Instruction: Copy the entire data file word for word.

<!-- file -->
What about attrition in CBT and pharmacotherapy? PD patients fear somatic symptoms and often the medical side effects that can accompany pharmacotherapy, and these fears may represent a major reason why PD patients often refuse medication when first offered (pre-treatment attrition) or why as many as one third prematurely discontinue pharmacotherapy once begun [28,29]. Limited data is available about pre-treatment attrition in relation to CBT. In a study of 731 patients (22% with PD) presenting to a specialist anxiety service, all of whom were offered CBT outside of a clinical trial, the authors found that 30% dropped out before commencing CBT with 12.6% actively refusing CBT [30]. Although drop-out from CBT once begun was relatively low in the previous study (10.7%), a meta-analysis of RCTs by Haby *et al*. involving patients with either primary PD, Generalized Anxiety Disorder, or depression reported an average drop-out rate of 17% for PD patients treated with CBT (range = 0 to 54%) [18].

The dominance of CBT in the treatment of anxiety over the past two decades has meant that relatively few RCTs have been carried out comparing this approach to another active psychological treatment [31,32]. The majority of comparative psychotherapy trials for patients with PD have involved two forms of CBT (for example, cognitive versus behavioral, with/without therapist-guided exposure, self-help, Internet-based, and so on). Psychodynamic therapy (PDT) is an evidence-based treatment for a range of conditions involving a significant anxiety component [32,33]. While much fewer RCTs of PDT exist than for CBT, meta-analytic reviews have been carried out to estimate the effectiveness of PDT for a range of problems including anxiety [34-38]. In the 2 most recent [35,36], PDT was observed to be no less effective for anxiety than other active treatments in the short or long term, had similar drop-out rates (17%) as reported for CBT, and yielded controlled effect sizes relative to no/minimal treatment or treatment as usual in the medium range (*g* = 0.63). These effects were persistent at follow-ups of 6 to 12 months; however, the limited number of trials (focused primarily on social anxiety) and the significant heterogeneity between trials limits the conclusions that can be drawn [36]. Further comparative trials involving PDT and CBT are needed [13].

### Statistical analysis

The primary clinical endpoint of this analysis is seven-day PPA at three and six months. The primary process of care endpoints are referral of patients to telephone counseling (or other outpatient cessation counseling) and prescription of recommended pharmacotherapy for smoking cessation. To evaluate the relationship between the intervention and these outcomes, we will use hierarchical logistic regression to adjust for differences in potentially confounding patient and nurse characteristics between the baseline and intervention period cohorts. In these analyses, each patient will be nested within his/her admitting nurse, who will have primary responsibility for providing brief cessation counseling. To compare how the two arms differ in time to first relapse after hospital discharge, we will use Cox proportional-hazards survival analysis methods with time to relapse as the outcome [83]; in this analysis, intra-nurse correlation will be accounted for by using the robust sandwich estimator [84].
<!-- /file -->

What about attrition in CBT and pharmacotherapy? PD patients fear somatic symptoms and often the medical side effects that can accompany pharmacotherapy, and these fears may represent a major reason why PD patients often refuse medication when first offered (pre-treatment attrition) or why as many as one third prematurely discontinue pharmacotherapy once begun [28,29]. Limited data is available about pre-treatment attrition in relation to CBT. In a study of 731 patients (22% with PD) presenting to a specialist anxiety service, all of whom were offered CBT outside of a clinical trial, the authors found that 30% dropped out before commencing CBT with 12.6% actively refusing CBT [30]. Although drop-out from CBT once begun was relatively low in the previous study (10.7%), a meta-analysis of RCTs by Haby *et al*. involving patients with either primary PD, Generalized Anxiety Disorder, or depression reported an average drop-out rate of 17% for PD patients treated with CBT (range = 0 to 54%) [18].

The dominance of CBT in the treatment of anxiety over the past two decades has meant that relatively few RCTs have been carried out comparing this approach to another active psychological treatment [31,32]. The majority of comparative psychotherapy trials for patients with PD have involved two forms of CBT (for example, cognitive versus behavioral, with/without therapist-guided exposure, self-help, Internet-based, and so on). Psychodynamic therapy (PDT) is an evidence-based treatment for a range of conditions involving a significant anxiety component [32,33]. While much fewer RCTs of PDT exist than for CBT, meta-analytic reviews have been carried out to estimate the effectiveness of PDT for a range of problems including anxiety [34-38]. In the 2 most recent [35,36], PDT was observed to be no less effective for anxiety than other active treatments in the short or long term, had similar drop-out rates (17%) as reported for CBT, and yielded controlled effect sizes relative to no/minimal treatment or treatment as usual in the medium range (*g* = 0.63). These effects were persistent at follow-ups of 6 to 12 months; however, the limited number of trials (focused primarily on social anxiety) and the significant heterogeneity between trials limits the conclusions that can be drawn [36]. Further comparative trials involving PDT and CBT are needed [13].

### Statistical analysis

The primary clinical endpoint of this analysis is seven-day PPA at three and six months. The primary process of care endpoints are referral of patients to telephone counseling (or other outpatient cessation counseling) and prescription of recommended pharmacotherapy for smoking cessation. To evaluate the relationship between the intervention and these outcomes, we will use hierarchical logistic regression to adjust for differences in potentially confounding patient and nurse characteristics between the baseline and intervention period cohorts. In these analyses, each patient will be nested within his/her admitting nurse, who will have primary responsibility for providing brief cessation counseling. To compare how the two arms differ in time to first relapse after hospital discharge, we will use Cox proportional-hazards survival analysis methods with time to relapse as the outcome [83]; in this analysis, intra-nurse correlation will be accounted for by using the robust sandwich estimator [84].